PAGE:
Monday, September 28, 2009

Weekend reading

Jan Michael's City Boy is a book that I must order, so that I may hand it to children who think their life is difficult. In Malawi, Sam's mother and father have both died from AIDS, and when his aunt from a small village is the only one who wants to raise him, he must leave his comfortable house in the city (and his computer) to go live in a mud hut with other children his aunt is raising because their parents have also died. He must share his clothing, and his shoes, a gift from his mother, are stolen. He interacts with an interesting cast of characters, from doctors working in a local hospital to the town ruffian, who is responsible for his shoes being stolen. A note in the back says that 14% of the adult population in Malawi is HIV positive. This is an enlightening look into how life is lived in a different place.

Andrew Clements' Extra Credit also tries to shed life on the ways of others, this time on a brother and sister who live in the mountains of Afghanistan. Because Abby doesn't care much about doing her school work, she is in danger of being held back, unless she completes an extra credit project-- having a pen pal in Afghanistan. Her letter comes to the attention of a village school, and the elders decide that while Sadeed is the best student, it would not be appropriate for him to write to a girl, so he is instructed to oversee the letters his younger sister, Amira, writes. While I liked this, and generally like Clements, this seemed forced. Abby's academic struggles seemed unrealistically portrayed, and the friendship between Abby and Sadeed a bit odd, since they haven't shared that much information about each other. Still, fans of Clements will demand this, and it's not a bad book. I just wish some things had been handled differently.

For pure fun, Cabot's Being Nikki (sequel to Airhead) can't be beat. Emerson, whose brain has been transplanted into the body of supermodel Nikki, is still struggling with reconciling the two sides of her new being. She's doing modeling assignments and partying with celebrities, but also trying to keep up in school and keeping in contact with her real family. When Nikki's brother shows up, upset that their mother is missing, Em/Nikki gets drawn into the evil doings of the Stark corporation, along with Christopher, her best friend as Em. There are a lot of plot twists that I didn't see coming, and there is sure to be another book to follow this one.

Brandon Mull's penultimate Fablehaven book, The Secrets of the Dragon Sanctuary, is full of incredible magical detail that fantasy aficionados will find enthralling. While I enjoyed the book, I'm not good on details, so I had trouble remembering some of them. The book starts with Kendra being kidnapped, and a stingbulb impersonating her. Seth, reeling from her "death" finds that he is a shadow master and can talk to magical creatures from the dark side. The two set off separately to get an artifact from the dragon sanctuary, a trip which, understandably, is fraught with danger. There are many characters from previous books who help them, and some which turn out to be evil. Lots of running around fighting, magical objects (I loved the back pack that Kendra could climb into and be carried around), and saving the world against evil. The children will be much more able to remember all the wonderful details.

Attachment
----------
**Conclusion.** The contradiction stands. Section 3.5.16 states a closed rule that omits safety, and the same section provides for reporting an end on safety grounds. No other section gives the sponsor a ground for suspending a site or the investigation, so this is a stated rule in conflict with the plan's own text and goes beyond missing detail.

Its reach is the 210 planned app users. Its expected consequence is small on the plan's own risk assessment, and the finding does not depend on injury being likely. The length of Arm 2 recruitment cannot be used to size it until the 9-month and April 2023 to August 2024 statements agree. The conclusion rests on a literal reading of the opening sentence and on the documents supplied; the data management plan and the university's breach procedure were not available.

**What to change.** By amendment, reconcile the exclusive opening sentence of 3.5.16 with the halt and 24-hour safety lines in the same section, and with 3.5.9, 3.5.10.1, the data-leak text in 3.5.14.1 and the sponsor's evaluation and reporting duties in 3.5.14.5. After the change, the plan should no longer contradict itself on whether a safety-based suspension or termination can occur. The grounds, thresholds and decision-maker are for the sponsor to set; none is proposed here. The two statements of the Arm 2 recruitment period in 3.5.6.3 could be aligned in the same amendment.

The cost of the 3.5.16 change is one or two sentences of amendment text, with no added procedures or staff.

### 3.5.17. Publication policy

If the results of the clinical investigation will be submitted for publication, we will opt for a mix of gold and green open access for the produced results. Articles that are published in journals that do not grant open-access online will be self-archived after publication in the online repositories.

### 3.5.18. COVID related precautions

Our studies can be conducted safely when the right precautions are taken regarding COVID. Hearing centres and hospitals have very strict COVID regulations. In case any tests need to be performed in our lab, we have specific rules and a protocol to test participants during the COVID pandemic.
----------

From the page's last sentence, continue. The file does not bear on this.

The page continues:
Lost, by Jacqueline Davies, is yet another book about the Triangle Shirtwaist Factory fire (Auch's Ashes of Roses and Haddix's Uprising being the most recent), but I found it hard to put down. Harriet Abbot is clearly not the usual sort of girl who works in a sweat shop, and Essie is drawn to her cultured ways as well as her helplessness. Essie is also trying to come to terms with the death of the younger sister for whom she has cared. Throw in a mystery about a missing heiress, and this makes for a compelling read. I did wonder, however, how many wealthy women really did care about the workers or tried to get jobs in the sweat shops to try to help and/or reveal working conditions-- this seems to be something that recent writers like to do. I also wondered about a young law student living in an immigrant neighborhood, and about Essie reading works of social philosophy. Still, a good book to have on hand for fans of historical fiction.


  1. so are you putting the Airhead series out in your library? I feel like it's a little too sexy. Also, did you ever solve your ARC dilemma? I got Airhead as an ARC from Meg Cabot. Just wondering :)


  2. I just finished Airhead and enjoyed it. The jr. high where I was subbing had it restricted for 8th grade only which annoyed me as a seventh grader was asking for it.